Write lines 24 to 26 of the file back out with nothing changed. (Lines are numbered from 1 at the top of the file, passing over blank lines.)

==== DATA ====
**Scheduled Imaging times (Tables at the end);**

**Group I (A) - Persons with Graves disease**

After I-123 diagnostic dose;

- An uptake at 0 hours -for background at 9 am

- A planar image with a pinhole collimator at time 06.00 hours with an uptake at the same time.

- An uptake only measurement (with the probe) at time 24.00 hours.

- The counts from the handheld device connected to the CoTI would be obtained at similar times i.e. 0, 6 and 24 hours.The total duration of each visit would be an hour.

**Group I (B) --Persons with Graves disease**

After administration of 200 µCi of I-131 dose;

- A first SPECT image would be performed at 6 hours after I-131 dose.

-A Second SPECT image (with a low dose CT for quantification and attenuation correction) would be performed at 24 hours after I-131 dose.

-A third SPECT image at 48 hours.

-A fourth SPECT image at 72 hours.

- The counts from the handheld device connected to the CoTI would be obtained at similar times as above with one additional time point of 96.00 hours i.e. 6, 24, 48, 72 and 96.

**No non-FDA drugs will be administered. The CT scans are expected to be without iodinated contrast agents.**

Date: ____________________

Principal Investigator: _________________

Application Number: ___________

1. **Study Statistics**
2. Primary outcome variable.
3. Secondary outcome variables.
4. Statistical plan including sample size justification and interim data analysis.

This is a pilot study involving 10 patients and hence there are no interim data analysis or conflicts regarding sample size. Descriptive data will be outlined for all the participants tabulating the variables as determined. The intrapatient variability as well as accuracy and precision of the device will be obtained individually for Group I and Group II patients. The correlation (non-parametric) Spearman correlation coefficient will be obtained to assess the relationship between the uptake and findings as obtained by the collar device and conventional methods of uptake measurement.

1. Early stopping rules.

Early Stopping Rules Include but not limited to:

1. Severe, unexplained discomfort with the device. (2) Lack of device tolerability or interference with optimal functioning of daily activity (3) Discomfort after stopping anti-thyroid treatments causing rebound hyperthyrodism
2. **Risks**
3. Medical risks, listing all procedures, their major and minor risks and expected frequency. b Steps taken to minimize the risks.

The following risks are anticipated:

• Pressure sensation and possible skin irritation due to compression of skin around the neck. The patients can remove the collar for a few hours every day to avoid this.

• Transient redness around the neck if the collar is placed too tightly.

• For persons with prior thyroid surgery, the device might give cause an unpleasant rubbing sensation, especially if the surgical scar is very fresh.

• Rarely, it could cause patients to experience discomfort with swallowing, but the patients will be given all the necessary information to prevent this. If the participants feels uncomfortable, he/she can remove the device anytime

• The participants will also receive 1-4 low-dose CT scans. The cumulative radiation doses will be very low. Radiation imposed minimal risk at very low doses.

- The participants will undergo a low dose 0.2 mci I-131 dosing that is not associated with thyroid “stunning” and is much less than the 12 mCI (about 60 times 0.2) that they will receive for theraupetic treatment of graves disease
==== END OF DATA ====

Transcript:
1. Early stopping rules.

Early Stopping Rules Include but not limited to:

1. Severe, unexplained discomfort with the device. (2) Lack of device tolerability or interference with optimal functioning of daily activity (3) Discomfort after stopping anti-thyroid treatments causing rebound hyperthyrodism